Care is needed when crossing between clock domains. The SDRAM and its controller runs at 108MHz in my converter. Not critical, it just had to be high enough to give enough memory bandwidth, and below the 133MHz limit of the SDRAM I was using. All the request/grant is done with standard duall flipflop pulse synchronisers. One critical factor is the length of block that you read or write with each request. Each block read or write has an overhead when setting it up. Up to a point, longer blocks give greater BW but less flexibility. There are subtle ways of overlapping block operations slightly but I've avoided doing that as it's a bit hairy.

If you use SRAM rather than DRAM the multiplex principles are the same. You still need a request/grant system. But there's less overhead when switching between ports and no need for refresh. Also no startup sequence. I'll send you the VHDL (though I think you've already got it) and the spreadsheet that I use to analyse the timing.
Would a more modern FPGA with plenty of block RAM help here? In that case there will be no need for external DRAM with all of its issues of high pin count, complexity and slow (ish) clock speed.
I appreciate that such devices will come in BGA packages, but I know of a relatively low cost development board that features a Xilinx Kintex-7 device and I'd imagine that similar boards are available with Intel / Altera devices.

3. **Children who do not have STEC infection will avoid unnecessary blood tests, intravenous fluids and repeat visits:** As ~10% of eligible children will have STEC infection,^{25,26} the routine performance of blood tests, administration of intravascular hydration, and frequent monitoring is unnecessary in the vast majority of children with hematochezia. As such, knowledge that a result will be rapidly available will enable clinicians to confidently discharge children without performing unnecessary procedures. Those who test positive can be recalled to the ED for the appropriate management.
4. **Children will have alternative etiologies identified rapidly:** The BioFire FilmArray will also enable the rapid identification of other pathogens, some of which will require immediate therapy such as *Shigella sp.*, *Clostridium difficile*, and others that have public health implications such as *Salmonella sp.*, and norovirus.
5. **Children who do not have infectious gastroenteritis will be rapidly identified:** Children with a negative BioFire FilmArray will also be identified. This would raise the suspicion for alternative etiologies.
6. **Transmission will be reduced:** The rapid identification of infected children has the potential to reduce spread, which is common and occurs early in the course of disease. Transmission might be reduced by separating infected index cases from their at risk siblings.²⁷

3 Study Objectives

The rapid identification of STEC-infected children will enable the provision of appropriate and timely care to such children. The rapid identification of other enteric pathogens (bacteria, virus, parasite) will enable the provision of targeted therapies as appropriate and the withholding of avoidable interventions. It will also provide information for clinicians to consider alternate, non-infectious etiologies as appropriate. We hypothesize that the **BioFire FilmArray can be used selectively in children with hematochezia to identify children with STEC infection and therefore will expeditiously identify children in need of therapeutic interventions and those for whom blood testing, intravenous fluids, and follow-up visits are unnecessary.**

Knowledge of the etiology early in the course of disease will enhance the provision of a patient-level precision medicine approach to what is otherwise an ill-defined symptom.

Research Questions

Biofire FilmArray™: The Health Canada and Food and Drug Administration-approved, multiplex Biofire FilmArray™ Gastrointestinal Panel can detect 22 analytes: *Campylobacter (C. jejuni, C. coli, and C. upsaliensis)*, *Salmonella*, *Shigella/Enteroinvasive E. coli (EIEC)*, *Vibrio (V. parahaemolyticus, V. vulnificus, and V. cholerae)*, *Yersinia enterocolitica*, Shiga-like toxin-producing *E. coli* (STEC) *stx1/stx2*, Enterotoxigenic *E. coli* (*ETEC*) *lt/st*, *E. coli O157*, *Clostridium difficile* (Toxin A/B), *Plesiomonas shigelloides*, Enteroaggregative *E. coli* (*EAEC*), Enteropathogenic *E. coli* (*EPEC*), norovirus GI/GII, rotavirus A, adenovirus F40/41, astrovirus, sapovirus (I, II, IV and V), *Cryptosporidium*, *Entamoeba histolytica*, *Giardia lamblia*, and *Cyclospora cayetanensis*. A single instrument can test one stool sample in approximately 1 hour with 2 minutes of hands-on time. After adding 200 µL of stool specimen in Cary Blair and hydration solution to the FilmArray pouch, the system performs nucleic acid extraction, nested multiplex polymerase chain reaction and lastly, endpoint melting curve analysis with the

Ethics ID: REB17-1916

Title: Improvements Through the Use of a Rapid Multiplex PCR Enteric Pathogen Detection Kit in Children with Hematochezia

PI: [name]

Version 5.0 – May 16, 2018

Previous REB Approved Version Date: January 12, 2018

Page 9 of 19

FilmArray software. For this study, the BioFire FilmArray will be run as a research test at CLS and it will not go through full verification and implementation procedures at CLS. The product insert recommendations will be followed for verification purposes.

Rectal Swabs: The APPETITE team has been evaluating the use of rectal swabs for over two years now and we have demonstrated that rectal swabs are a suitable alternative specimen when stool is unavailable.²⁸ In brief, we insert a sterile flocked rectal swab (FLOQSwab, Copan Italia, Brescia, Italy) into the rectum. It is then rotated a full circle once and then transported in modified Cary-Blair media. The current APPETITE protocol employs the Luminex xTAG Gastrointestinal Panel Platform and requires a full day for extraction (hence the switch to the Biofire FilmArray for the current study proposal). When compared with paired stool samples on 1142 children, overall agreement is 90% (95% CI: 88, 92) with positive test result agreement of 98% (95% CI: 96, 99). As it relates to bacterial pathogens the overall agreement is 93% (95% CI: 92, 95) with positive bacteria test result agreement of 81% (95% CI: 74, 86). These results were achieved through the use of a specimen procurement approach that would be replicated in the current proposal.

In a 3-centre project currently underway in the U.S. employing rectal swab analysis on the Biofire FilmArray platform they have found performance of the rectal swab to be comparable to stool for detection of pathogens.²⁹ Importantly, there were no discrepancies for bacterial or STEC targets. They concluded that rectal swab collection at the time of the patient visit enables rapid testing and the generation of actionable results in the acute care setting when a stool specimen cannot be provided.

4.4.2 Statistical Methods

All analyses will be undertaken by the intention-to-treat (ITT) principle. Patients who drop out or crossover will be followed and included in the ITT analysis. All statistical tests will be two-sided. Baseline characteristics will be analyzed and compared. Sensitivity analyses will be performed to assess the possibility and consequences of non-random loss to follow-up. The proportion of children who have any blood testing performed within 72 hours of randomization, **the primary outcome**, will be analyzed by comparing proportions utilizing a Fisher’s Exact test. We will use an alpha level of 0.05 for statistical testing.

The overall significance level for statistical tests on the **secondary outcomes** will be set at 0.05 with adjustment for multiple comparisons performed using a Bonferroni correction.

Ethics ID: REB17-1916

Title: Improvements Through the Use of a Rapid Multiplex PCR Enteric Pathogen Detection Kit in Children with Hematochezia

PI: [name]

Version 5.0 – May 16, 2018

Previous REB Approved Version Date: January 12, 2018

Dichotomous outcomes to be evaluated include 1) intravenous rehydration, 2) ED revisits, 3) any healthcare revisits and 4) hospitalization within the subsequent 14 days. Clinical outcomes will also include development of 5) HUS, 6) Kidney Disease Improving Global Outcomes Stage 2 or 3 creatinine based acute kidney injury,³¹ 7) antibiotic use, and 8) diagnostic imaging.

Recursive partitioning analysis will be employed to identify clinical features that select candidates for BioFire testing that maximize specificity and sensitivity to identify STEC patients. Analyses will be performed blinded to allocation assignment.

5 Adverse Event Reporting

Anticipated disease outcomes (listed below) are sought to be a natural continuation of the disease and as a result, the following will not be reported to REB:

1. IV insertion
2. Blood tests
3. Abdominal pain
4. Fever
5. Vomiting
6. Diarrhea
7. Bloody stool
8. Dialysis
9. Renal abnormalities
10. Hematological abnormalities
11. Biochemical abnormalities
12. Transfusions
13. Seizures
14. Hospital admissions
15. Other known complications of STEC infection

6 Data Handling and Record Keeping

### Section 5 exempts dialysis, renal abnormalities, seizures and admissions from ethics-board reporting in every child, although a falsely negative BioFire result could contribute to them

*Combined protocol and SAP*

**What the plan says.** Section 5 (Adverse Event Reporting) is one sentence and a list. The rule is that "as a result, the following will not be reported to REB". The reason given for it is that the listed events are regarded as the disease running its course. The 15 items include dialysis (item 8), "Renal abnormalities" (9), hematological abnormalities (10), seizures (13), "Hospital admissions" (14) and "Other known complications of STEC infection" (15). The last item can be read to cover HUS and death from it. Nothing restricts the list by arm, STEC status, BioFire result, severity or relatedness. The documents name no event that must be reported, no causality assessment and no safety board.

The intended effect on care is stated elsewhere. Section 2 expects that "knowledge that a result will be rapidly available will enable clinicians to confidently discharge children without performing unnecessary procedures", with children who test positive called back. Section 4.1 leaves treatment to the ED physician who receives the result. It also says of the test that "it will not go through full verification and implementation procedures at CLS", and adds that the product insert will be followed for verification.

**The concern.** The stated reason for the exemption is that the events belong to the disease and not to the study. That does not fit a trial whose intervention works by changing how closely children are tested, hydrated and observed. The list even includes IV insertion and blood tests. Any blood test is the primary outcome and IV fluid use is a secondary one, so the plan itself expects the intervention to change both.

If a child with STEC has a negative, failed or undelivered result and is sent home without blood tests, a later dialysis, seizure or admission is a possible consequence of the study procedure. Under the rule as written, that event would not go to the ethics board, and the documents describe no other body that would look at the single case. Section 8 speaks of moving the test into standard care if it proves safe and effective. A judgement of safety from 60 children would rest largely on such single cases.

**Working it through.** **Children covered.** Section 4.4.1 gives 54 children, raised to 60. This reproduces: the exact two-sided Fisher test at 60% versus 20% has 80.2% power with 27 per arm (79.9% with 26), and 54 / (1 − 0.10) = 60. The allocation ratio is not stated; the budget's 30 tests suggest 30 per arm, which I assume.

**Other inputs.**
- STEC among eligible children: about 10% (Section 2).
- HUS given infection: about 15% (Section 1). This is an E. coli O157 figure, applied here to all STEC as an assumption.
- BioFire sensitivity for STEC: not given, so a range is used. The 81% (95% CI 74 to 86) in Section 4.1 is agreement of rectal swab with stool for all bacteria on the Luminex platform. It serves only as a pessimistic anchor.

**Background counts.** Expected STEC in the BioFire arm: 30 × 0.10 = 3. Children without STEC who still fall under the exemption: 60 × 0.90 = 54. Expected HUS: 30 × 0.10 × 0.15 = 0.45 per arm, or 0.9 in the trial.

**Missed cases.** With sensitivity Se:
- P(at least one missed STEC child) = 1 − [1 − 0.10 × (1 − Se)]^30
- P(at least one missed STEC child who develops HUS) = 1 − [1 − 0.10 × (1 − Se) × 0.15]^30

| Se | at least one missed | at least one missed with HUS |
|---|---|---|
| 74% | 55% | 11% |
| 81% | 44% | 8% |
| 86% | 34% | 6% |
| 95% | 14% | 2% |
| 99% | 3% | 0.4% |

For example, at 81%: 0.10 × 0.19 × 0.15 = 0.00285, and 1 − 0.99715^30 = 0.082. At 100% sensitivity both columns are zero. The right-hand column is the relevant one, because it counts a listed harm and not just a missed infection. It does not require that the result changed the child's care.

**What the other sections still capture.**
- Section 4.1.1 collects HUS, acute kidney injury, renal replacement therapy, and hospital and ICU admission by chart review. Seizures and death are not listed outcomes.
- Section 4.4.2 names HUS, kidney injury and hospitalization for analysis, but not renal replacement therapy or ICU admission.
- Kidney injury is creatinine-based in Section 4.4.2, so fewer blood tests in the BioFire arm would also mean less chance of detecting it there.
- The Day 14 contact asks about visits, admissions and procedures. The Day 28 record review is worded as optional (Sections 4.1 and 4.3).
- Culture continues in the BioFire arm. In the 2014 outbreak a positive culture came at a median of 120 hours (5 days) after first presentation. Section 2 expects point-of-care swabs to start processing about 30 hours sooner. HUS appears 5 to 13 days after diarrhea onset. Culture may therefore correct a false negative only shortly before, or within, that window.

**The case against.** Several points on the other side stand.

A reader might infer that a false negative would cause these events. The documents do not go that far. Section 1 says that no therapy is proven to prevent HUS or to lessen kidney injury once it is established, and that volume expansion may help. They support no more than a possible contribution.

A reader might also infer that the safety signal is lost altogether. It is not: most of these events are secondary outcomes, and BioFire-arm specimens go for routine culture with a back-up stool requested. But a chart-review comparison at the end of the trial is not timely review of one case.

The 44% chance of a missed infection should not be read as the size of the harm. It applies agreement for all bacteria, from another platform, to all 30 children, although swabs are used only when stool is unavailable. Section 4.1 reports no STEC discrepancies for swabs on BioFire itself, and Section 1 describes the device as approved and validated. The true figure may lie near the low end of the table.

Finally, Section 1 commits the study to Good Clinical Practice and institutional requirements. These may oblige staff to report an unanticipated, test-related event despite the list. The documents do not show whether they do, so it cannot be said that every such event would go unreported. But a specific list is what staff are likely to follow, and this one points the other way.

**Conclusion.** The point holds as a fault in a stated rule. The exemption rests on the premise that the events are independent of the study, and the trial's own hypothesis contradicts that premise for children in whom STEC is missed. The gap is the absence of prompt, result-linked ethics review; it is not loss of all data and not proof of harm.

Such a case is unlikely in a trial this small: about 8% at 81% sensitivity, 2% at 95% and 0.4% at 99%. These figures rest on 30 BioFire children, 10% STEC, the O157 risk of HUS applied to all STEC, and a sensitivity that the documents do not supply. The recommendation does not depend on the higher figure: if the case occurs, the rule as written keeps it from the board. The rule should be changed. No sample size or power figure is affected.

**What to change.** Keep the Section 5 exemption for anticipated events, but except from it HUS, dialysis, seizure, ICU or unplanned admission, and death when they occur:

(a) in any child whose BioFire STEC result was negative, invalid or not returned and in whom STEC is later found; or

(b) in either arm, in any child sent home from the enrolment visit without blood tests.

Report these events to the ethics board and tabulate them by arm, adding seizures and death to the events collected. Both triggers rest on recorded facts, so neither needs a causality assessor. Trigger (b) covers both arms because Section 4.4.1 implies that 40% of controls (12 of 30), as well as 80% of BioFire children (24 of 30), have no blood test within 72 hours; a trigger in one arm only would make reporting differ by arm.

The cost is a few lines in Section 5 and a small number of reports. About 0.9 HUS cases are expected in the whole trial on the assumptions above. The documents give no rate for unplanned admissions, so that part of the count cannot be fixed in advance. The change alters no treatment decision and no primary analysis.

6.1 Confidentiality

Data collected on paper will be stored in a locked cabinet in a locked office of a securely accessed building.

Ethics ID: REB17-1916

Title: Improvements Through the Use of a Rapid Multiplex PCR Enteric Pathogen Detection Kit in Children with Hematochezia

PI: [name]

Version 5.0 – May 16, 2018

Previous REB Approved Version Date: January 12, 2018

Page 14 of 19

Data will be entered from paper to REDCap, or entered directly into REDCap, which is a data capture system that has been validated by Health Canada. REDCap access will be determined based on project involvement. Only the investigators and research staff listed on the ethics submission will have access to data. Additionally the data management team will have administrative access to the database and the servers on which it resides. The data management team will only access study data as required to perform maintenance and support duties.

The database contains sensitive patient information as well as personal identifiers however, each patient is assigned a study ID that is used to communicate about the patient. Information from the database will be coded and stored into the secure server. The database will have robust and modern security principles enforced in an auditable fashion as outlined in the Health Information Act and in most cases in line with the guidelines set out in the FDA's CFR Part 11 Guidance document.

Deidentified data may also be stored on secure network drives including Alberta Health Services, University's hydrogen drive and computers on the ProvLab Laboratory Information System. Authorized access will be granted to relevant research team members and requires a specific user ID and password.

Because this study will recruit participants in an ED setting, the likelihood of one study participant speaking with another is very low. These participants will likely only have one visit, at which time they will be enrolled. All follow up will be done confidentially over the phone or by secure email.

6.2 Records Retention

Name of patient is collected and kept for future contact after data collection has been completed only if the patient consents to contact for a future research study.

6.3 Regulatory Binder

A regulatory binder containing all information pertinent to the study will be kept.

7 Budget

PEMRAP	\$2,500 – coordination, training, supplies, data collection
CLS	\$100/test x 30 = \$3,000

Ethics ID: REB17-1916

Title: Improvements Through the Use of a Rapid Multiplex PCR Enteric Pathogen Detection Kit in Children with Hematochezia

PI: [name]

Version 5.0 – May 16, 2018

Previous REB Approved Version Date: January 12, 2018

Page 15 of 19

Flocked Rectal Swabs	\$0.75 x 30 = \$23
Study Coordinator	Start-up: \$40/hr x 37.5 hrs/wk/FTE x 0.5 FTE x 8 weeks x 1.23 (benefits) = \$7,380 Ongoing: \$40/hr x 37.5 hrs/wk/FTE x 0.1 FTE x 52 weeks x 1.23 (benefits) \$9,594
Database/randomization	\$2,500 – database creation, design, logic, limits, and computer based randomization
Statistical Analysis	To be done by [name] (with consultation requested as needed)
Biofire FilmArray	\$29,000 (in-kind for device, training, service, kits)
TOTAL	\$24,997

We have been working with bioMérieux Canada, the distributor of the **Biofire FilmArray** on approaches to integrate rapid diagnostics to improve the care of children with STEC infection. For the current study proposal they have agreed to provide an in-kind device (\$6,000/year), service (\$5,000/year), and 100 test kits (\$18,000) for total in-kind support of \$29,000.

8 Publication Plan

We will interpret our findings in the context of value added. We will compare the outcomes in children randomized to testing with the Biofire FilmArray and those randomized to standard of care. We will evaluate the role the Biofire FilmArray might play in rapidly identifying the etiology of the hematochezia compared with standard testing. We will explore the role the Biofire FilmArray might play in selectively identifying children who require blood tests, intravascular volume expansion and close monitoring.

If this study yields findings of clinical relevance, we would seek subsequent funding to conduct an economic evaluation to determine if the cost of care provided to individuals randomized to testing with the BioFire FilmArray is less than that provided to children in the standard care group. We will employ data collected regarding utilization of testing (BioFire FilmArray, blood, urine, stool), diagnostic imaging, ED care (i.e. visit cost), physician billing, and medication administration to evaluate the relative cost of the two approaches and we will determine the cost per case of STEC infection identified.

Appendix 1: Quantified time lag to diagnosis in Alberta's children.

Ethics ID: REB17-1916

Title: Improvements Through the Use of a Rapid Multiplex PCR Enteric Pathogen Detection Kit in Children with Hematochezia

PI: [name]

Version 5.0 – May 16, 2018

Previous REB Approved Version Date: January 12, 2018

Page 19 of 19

I hadn't thought about FPGAs with enough memory for a framestore. A frame of video, 720x576, is 414720 pixels. For monochrome that would be the same number of bytes or 3317760 bits.

In theory it would help, but a FPGA with enough block RAM for a framestore may not come cheap. For example the largest Spartan 7 device (lowest cost range from Xilinx) you would need the largest in the series, the XC7S100:

In the Artix 7 (next lowest cost) the XC7A75T would have enough BRAM. The Arty development board is available with the 7A100 device at $250: https://store.digilentinc.com/arty-a7-ar...hobbyists/

I haven't looked up similar for Altera. Which is the Kintex development board you're looking at? I though that Kintex and low cost were mutually exclusive.
Obviously internal RAM is fast and it's also dual port but you still need to create multiple ports. If they are mutually synchronous, as they would be for 4 reads on different lines, the there is no need for a request/grant system at all. There is also no overhead for port switching so by running the BRAM at 4x pixel frequency (trivially easy) you can read all ports with ease.

The other trick with RAM to increase speed is word width. Read or write 2 or more pixels at a time. I have used up to 4x width, for example 32 bit RAM with 8 bit pixels.

On reflection, an Arty board (or Altera equivalent if available) with 7A100, would be a great development platform for this project.